Hard to Be a God
In the spotlight: How I ended This Summer
Cold and harsh might be a recognizable distinctive of Russian culture, but it is also highly intellectual. It would be rare to encounter a serious Russian film that veers towards the superficial, and many of them are intently interested in the question of human worth, especially as it has something to say about hardship and struggle. What I like about How I Ended This Summer, even if it would be impossible to speak of Russia without acknowledging my favorite Director (Anrey Zvyagintsev of Leviathan and The Return), is the way it tells the story of an everyday, normal young man recently graduated and taking an interim over the summer so that he can figure out what he wants to do with his life. This is contrasted with the older man who is his boss, offering us these two perspectives on life in Russia. It’s a really interesting character study that brings in certain cultural assumptions in order to tell its story from the perspective of these young ambitions and this world weariness.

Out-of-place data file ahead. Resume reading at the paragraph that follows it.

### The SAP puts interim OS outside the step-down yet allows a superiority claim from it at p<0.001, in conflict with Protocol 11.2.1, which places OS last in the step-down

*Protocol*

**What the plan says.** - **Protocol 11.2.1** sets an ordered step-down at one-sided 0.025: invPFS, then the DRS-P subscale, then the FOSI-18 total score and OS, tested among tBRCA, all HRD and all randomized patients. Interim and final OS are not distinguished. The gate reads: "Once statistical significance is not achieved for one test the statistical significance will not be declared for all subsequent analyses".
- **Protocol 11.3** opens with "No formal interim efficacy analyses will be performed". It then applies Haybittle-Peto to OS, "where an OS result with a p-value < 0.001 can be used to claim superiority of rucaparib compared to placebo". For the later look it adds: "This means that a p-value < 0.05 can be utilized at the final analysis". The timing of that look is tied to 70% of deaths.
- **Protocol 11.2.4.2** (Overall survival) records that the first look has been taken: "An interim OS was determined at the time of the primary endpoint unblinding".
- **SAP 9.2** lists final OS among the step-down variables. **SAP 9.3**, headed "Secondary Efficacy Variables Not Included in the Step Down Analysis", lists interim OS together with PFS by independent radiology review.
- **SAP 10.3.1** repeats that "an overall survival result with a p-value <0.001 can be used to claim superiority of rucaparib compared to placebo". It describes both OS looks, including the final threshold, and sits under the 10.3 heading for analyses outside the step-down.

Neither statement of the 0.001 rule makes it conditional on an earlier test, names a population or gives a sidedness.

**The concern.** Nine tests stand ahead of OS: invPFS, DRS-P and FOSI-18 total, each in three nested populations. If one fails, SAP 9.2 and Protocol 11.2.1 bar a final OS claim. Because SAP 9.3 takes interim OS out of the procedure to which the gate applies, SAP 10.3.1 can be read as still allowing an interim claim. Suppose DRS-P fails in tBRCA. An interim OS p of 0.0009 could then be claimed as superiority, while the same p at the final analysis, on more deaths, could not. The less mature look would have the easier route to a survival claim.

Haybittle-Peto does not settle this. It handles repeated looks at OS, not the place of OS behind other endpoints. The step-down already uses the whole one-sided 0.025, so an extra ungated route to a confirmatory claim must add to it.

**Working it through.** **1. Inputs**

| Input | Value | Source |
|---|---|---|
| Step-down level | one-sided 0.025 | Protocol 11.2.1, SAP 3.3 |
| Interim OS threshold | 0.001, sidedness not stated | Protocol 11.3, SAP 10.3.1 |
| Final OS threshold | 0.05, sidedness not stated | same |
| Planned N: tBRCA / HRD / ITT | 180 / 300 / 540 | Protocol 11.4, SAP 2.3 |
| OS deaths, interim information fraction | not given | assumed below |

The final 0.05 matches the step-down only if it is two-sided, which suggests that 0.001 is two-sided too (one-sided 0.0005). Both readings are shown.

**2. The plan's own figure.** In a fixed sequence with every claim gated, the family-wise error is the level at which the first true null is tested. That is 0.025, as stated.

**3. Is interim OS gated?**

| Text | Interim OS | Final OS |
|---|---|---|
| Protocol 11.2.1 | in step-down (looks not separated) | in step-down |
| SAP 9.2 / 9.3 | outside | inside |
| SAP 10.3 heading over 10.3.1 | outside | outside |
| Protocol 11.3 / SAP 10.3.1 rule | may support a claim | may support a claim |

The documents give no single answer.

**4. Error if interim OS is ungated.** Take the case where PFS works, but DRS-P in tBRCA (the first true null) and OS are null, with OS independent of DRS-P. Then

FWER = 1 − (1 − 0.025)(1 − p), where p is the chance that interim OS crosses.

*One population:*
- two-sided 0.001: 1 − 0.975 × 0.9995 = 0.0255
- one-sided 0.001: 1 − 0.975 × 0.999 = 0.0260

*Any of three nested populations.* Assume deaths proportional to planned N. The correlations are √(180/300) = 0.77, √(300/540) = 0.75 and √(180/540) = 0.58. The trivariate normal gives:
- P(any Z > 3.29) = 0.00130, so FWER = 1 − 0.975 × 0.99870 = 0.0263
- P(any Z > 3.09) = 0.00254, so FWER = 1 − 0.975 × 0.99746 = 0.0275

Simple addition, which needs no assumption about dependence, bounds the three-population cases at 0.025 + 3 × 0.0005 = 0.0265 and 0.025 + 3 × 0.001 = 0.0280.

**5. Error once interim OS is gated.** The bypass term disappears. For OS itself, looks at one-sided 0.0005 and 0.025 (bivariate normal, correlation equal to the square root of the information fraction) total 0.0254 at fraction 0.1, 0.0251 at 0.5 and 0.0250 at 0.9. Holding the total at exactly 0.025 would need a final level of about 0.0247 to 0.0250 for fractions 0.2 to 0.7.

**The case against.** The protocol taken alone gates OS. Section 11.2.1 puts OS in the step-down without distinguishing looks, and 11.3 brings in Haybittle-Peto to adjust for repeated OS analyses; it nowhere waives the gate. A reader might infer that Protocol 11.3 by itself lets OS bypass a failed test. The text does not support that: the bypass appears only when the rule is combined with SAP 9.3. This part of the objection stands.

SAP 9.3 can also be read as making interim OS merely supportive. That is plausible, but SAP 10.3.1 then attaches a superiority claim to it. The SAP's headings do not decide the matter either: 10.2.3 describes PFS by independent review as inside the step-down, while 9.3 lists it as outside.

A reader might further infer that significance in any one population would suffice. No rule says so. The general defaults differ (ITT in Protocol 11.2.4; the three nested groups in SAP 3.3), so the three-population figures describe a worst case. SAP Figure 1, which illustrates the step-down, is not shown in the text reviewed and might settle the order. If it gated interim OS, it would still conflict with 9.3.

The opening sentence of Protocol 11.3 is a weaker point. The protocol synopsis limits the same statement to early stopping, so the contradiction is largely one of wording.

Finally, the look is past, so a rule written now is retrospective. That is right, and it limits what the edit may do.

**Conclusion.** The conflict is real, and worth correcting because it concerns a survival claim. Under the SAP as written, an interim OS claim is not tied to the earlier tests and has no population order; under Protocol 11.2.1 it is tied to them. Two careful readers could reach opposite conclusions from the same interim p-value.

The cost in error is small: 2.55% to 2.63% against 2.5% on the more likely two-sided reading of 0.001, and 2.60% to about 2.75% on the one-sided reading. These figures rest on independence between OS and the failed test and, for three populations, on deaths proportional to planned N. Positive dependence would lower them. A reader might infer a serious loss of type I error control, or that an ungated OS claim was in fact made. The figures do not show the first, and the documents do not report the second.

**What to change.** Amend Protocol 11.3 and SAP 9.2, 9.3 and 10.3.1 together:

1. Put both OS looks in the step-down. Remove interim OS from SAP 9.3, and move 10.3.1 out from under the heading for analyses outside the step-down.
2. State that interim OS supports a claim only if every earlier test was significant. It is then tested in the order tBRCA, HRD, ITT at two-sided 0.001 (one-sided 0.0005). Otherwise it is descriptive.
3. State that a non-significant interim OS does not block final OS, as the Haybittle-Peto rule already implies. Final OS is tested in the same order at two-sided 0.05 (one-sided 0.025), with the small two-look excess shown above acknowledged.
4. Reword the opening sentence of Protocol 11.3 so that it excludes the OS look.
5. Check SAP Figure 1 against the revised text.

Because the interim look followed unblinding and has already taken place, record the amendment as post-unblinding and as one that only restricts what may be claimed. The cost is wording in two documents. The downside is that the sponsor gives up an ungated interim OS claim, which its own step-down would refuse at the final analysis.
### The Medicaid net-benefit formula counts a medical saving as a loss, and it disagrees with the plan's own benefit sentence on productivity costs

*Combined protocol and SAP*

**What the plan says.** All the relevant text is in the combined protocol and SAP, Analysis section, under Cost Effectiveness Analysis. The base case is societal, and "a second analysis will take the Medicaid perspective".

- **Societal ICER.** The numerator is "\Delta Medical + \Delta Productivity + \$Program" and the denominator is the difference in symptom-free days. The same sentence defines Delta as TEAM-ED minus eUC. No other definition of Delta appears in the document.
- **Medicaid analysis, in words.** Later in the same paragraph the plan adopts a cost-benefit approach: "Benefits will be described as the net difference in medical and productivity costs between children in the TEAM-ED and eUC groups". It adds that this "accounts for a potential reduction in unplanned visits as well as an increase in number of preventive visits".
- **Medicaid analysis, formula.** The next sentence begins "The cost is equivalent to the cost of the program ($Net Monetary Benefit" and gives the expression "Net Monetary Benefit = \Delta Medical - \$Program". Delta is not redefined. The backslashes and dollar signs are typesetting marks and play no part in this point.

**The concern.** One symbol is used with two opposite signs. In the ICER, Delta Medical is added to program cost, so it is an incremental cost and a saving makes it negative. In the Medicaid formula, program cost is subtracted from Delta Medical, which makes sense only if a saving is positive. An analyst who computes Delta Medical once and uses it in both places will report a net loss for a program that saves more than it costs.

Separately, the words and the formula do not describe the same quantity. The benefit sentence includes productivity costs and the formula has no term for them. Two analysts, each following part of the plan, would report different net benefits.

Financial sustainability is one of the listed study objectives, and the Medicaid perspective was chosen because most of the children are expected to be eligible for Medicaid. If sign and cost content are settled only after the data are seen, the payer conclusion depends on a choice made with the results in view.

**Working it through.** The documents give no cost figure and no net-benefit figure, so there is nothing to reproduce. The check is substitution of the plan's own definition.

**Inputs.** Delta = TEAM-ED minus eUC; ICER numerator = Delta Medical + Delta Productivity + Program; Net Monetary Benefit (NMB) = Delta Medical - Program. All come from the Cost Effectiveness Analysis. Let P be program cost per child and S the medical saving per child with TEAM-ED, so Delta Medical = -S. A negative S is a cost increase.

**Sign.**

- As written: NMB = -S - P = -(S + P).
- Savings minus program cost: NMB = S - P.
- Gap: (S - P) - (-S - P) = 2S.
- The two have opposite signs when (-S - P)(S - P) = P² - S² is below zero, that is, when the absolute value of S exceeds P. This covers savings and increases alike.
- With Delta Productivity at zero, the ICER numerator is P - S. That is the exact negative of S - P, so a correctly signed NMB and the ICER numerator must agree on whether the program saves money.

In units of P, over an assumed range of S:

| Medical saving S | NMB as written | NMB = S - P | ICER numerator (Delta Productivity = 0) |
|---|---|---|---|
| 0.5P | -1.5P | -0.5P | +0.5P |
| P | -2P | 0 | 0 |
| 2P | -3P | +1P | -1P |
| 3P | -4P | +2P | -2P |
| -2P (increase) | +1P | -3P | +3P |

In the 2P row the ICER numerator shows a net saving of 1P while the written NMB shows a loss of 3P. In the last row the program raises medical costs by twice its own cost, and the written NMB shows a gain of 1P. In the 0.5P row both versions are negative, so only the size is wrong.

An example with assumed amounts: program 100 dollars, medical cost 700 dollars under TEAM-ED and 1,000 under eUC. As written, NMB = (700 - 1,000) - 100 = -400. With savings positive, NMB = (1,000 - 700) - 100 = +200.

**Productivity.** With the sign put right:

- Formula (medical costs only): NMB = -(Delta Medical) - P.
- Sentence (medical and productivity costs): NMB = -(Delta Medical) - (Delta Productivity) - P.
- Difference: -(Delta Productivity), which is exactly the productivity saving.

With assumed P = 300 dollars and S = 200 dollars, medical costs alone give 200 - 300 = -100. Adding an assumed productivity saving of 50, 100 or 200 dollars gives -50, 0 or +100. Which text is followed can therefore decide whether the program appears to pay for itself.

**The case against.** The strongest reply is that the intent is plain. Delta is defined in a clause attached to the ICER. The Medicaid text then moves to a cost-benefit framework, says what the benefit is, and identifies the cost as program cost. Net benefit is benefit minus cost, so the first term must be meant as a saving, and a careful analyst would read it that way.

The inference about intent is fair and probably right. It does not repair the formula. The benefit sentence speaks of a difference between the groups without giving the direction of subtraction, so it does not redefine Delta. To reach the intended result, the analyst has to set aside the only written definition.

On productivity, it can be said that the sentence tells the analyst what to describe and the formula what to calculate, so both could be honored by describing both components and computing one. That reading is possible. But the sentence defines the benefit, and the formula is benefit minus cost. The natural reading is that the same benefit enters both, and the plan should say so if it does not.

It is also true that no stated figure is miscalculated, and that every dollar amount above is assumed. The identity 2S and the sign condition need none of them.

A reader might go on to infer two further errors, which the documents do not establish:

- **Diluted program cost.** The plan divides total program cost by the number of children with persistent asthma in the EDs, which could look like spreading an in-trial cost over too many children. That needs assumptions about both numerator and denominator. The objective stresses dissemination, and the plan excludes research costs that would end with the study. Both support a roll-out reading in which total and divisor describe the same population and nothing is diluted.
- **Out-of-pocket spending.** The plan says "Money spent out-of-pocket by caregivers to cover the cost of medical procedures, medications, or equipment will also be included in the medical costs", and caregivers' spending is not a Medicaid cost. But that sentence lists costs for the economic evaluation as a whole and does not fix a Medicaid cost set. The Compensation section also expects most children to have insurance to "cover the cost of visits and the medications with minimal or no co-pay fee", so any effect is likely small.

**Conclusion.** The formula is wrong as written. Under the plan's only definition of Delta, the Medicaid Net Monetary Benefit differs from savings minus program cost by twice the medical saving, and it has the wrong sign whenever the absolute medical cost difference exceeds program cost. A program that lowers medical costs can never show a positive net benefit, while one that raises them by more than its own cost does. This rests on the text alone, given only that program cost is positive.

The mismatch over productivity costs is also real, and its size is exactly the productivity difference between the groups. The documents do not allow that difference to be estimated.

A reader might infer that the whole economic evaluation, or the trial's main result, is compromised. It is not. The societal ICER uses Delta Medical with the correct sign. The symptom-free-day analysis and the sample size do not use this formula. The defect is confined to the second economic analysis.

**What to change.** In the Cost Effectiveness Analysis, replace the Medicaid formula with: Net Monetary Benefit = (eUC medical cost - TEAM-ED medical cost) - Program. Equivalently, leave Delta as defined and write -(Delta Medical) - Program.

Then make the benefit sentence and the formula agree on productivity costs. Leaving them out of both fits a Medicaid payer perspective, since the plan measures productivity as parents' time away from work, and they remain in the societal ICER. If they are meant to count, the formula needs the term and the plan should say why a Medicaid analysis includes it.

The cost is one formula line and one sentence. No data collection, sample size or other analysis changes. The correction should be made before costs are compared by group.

Woman at War
In the Spotlight: Metalhead
Not unlike the other European countrires that surround it, Iceland is a study of the ways in which certain levels of isolation, homogenuity, and specific economic realities can shape a Country’s culture in very particular ways. When it comes to film, this becomes readily apparent in Iceland’s penchant for matter of factness when it comes to life and awareness of it. There’s an illustriousness to their films that comes from an industry that hasn’t faced a lot of struggle and change but that also remains modest and focused on life lived in their Country. This is paired with the darker edges of their locale, which can be both a point of mundaness and beauty. It is out of this that we get something like Metalhead, a film that finds something universal in the particular and seemingly very Iceleandic story of this young girl caught between two worlds, or two ideas of the world she occupies.